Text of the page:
I believe that Northeastern makes them in the real scratchbuilding
material, wood!
Chuck Hladik

In a message dated 6/14/2012 4:42:52 P.M. Eastern Daylight Time,
mailto:ku0a%40mchsi.com writes:

Z-channel! CB&Q used Z-channel instead of hat channel for framing
single-sheathed boxcars. Up to now, the only scratchbuilding option is to
build them up from individual strips of styrene.

Nelson Moyer

-----Original Message-----
From: mailto:_STMFC%40yahoogroups.com_ (mailto:mailto:STMFC%40yahoogroups.com)
[mailto:mailto:_STMFC%40yahoogroups.com_ (mailto:mailto:STMFC%40yahoogroups.com) ] On Behalf Of
spsalso
Sent: Thursday, June 14, 2012 3:09 PM
To: mailto:_STMFC%40yahoogroups.com_ (mailto:mailto:STMFC%40yahoogroups.com)
Subject: [STMFC] Evergreen--hat section? And more?

It's been suggested that it would be nice if Evergreen made hat section.
Can
anyone supply drawings and/or dimensions for this?

I wonder also how standardized hat section was. Any opinions?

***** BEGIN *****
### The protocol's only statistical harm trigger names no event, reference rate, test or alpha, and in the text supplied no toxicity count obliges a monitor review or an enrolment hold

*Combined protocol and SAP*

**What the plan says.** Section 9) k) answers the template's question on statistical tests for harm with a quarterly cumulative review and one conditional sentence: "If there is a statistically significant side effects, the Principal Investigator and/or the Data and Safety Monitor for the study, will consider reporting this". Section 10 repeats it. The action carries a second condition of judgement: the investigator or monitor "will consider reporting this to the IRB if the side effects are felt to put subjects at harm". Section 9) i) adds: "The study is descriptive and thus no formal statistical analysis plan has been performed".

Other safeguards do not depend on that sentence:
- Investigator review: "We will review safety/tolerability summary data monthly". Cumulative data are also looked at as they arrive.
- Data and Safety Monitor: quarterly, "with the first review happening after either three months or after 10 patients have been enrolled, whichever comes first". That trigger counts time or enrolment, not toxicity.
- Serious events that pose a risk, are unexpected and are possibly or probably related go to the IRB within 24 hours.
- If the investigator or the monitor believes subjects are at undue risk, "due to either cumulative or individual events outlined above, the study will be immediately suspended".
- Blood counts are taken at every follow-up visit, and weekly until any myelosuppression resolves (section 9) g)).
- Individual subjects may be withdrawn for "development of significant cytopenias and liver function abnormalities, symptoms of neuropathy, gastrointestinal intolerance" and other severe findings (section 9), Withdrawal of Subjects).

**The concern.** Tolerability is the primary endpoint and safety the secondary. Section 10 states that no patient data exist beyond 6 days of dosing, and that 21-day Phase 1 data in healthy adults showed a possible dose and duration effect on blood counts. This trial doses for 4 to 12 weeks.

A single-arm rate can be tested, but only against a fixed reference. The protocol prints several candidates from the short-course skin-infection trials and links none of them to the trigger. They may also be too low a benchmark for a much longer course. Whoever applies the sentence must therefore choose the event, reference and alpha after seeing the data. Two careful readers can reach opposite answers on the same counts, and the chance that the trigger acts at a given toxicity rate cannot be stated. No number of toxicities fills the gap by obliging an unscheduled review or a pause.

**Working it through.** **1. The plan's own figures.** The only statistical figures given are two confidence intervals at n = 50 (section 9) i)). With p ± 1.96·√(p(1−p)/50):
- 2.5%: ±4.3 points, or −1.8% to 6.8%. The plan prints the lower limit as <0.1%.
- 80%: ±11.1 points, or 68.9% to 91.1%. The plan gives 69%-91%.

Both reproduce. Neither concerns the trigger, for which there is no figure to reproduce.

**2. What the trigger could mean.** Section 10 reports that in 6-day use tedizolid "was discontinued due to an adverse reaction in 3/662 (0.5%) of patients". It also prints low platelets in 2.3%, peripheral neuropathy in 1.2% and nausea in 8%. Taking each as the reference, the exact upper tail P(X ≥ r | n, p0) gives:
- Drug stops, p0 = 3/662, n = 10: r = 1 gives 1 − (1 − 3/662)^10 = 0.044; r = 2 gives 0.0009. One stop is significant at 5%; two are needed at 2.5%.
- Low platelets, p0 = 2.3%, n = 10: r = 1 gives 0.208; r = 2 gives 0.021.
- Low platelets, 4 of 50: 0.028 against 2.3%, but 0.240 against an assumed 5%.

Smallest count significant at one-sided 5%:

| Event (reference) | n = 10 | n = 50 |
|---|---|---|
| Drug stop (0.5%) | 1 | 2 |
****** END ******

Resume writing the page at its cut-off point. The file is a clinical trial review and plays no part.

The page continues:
Are there other "special shapes" that Evergreen could produce that would be
useful?

Ed

Edward Sutorik

[Non-text portions of this message have been removed]

[Non-text portions of this message have been removed]






[Non-text portions of this message have been removed]


help needed for CNJ

jerryglow2
 

I'm doing a set for a 1950 era CNJ covered hopper for a customer and
thought I'd include other versions in my line. I need to know when the
herald and reporting marks changed and approximate dates valid for the
following variations:
http://home.comcast.net/~jerryglow/samples/CNJ_LOx4.jpg

thanks
--
Jerry Glow
The Villages FL
http://home.comcast.net/~jerryglow/decals